Required: One course in American or Multicultural Literature
(ENGL 4620 African American Poetry, ENGL 4630 African American Fiction, ENGL 4642/6642-4642L/6642L Films About the American South, ENGL 4700 People of Paradox: American Colonial Voices, ENGL 4710 Emancipated Imagination: American Renaissance, ENGL 4720 American Realism and Naturalism, ENGL 4730 American Novel to 1900, ENGL 4740 Southern Literature, ENGL 4750 American Modernism, ENGL 4760 Contemporary American Literature, ENGL 4770 Twentieth-Century American Poetry, ENGL 4780 Twentieth-Century American Novel, ENGL 4790 Topics in American Literature, ENGL 4860 Multicultural Topics in American Literature, ENGL 4880 Topics in African American Literature)
Four more American classes from the following:
(ENGL 4642/6642-4642L/6642L Films About the American South, ENGL 4700 People of Paradox: American Colonial Voices, ENGL 4710 Emancipated Imagination: American Renaissance, ENGL 4720 American Realism and Naturalism, ENGL 4730 American Novel to 1900, ENGL 4740 Southern Literature, ENGL 4750 American Modernism, ENGL 4760 Contemporary American Literature, ENGL 4770 Twentieth-Century American Poetry, ENGL 4780 Twentieth-Century American Novel, ENGL 4790 Topics in American Literature, ENGL 4860 Multicultural Topics in American Literature)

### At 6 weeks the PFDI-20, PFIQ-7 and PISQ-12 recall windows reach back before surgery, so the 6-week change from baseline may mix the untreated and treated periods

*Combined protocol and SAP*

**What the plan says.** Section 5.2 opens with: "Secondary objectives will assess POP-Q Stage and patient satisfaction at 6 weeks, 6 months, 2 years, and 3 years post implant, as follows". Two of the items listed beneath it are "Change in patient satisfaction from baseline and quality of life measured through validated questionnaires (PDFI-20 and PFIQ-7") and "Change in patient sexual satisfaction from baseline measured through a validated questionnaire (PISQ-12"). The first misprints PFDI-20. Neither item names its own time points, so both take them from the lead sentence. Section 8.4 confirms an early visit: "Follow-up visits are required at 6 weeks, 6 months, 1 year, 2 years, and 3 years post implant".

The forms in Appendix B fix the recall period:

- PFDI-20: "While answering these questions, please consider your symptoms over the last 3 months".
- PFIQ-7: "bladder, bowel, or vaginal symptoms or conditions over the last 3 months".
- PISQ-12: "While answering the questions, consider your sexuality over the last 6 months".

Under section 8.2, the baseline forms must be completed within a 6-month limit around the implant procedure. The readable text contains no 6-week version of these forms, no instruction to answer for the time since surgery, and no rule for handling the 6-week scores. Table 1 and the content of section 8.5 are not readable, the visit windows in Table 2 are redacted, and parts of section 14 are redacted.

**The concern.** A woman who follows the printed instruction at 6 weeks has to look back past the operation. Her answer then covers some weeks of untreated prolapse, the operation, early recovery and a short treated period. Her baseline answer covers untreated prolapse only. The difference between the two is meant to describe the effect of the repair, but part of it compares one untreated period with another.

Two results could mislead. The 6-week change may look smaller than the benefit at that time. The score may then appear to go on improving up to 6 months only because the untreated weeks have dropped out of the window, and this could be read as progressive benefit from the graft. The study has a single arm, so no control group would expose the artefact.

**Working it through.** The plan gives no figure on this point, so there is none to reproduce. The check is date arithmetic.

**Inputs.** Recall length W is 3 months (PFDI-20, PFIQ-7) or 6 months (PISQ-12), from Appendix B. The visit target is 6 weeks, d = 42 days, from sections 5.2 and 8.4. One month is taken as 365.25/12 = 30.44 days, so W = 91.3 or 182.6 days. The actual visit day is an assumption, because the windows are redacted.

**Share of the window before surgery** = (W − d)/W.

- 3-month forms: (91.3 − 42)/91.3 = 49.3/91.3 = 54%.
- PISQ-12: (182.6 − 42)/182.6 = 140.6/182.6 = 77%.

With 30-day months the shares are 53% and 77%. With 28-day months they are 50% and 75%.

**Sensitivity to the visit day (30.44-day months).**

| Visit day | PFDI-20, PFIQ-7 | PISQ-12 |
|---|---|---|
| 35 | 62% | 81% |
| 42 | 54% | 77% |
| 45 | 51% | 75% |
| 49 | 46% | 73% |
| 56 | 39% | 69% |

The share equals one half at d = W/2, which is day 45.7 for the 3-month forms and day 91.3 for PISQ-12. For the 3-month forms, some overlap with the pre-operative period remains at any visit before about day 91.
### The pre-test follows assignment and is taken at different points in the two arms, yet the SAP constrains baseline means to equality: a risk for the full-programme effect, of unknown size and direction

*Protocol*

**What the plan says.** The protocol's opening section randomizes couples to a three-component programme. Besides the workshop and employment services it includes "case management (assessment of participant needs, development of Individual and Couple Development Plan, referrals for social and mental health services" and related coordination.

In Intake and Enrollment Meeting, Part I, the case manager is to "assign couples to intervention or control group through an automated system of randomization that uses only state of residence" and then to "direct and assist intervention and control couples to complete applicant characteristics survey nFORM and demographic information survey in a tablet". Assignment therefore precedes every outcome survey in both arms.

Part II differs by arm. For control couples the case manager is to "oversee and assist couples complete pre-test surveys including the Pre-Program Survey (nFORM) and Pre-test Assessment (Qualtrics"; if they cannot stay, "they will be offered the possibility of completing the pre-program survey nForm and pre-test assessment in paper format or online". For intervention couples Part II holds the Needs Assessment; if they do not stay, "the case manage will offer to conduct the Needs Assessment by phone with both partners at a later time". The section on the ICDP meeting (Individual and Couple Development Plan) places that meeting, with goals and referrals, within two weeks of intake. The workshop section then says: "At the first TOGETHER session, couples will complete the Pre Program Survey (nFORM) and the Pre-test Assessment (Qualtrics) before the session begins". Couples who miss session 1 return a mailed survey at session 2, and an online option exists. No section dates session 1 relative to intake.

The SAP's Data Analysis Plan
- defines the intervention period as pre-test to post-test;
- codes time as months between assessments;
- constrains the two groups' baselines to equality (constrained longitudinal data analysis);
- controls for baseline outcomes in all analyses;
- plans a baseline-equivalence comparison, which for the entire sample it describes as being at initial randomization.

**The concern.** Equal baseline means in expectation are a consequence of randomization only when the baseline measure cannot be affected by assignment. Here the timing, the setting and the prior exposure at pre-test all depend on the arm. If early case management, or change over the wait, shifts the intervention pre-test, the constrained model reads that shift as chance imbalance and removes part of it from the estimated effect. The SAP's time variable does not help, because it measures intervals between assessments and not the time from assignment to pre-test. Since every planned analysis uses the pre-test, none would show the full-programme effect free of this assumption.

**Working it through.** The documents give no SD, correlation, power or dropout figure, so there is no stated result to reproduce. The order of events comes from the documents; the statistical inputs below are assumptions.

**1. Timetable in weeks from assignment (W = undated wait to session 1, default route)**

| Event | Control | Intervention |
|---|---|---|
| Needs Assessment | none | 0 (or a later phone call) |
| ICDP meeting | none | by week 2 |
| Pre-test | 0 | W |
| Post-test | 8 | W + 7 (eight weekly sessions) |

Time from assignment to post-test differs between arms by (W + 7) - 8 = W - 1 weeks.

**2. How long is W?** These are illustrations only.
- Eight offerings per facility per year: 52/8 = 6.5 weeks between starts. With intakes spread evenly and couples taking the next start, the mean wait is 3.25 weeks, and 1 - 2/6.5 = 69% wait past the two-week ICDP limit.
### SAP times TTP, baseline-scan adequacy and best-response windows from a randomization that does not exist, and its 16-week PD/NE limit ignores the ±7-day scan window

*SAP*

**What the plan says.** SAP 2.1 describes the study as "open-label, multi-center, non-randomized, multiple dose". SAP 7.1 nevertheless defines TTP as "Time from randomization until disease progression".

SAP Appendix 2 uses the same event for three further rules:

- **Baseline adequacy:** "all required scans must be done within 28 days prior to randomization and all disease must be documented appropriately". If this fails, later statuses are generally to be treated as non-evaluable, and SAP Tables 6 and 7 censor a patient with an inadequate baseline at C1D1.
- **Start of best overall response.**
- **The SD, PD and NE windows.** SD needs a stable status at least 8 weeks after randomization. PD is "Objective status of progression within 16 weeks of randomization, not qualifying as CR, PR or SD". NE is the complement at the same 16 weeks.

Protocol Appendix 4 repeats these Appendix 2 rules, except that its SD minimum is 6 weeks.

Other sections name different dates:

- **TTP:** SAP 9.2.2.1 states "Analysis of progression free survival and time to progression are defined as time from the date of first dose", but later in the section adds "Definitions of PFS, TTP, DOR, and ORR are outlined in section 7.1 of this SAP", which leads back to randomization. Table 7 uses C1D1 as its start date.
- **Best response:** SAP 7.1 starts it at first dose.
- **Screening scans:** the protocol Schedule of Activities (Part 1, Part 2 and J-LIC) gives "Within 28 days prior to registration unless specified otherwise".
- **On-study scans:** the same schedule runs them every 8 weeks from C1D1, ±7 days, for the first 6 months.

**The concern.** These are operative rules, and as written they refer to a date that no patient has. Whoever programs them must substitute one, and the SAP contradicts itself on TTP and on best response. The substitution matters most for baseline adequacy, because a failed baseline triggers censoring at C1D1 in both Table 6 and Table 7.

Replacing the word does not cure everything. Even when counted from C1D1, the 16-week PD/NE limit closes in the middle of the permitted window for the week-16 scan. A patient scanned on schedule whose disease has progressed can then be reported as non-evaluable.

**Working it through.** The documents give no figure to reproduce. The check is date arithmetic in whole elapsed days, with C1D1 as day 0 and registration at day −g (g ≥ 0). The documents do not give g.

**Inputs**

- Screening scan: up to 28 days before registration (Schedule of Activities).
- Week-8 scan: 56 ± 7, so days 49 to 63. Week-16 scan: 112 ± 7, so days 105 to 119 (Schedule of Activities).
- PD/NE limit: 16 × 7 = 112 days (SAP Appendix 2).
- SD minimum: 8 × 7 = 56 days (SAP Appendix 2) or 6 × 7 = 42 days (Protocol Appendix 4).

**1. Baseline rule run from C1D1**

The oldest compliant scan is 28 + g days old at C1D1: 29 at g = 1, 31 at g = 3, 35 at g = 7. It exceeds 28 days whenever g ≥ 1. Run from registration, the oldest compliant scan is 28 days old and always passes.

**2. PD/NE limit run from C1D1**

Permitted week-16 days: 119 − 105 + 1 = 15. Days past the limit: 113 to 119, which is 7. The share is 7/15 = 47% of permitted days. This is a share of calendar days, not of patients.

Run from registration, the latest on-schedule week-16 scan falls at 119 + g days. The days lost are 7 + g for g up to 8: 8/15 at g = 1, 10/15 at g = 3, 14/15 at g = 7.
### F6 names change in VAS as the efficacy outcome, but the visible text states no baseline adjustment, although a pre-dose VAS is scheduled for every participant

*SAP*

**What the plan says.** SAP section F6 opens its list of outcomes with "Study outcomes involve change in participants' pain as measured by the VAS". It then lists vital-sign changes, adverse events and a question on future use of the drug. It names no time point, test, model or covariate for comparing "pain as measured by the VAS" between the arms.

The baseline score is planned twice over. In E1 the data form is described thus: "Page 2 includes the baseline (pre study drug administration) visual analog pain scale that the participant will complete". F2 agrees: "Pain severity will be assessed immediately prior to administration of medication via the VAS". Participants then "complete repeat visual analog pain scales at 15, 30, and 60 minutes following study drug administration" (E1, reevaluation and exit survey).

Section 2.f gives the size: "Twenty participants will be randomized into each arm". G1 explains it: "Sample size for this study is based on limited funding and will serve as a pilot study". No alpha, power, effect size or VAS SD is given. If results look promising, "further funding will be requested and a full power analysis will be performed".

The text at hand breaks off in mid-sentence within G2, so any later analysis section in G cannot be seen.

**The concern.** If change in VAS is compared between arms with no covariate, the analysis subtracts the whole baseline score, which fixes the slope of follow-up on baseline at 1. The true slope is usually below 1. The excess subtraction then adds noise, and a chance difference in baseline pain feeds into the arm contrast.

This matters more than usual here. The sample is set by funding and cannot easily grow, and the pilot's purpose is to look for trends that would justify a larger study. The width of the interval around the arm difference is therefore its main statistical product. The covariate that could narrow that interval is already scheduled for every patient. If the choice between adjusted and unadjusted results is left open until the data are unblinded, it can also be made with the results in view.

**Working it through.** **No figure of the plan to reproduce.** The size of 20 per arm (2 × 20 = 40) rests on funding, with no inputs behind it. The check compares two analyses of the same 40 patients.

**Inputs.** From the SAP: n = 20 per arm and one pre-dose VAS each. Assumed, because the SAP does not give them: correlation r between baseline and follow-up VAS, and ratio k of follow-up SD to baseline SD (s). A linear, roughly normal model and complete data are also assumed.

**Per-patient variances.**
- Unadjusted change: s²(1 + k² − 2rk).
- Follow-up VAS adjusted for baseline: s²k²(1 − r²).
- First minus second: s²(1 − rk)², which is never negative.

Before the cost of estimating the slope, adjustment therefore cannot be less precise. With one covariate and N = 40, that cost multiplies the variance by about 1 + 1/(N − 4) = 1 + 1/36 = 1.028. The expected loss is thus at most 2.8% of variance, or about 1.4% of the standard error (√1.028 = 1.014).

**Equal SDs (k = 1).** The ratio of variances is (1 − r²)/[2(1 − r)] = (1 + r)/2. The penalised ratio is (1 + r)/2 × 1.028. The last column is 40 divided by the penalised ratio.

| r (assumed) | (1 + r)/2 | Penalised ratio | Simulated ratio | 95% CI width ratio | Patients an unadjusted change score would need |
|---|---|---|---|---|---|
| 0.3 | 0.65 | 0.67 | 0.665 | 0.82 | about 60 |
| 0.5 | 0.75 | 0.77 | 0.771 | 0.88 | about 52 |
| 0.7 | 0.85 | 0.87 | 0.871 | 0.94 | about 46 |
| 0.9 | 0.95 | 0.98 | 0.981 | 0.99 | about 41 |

Required: ENGL 4821 Poetics
One class in poetry before 1800
One class in poetry after 1800 (includes Romantic poetry)
One additional English class centered on poetry or poetics.
(ENGL 4060 Old English, ENGL 4210 Old English Literature, ENGL 4220 Beowulf, 4230/4230W Medieval Literature,, ENGL 4240/4240W Chaucer, ENGL 4270 Medieval Romance, ENGL 4296 Literature of Medieval Wales, ENGL 4300/4300W Elizabethan Poetry, ENGL 4320/4320W Shakespeare I: Selection, ENGL 4330/4330W/4330E/4330S Shakespeare II: Topics, ENGL 4340 Renaissance Drama, ENGL 4350 17th-Century Poetry, ENGL 4370 Milton, or a topics course with a focus on poetry before 1800)
(ENGL 4500 Romantic Literature, ENGL 4540 Victorian Poetry, ENGL[AFAM] 4620 African American Poetry, ENGL 4660 20th-Century British Poetry, ENGL 4770 20th-Century American Poetry, or a topics course with a focus on poetry after 1800 [including Romantic poetry])
(Any other course from the lists above, ENGL 3050 Intro to Poetry, ENGL 4800W Advanced Creative Writing with a specified poetry or poetics focus; or any ENGL topics class with a poetry or poetics focus)
*Please note: courses outside the English major may have lower division prerequisites. Check the University Bulletin to find out what prerequisites you may need in order to enroll in courses outside of the English Major.
*Also note: while many Graduate Level Courses are accepted for various Areas of Emphasis, only 3 Graduate Level Courses in total may be applied toward an Undergraduate Degree at the University of Georgia .
For all Areas of Emphasis, if students feel that a course they have taken for the English Major should apply towards an Area of Emphasis, they may petition the Undergraduate Committee and appropriate Area Faculty for the course's inclusion within their Area of Emphasis work.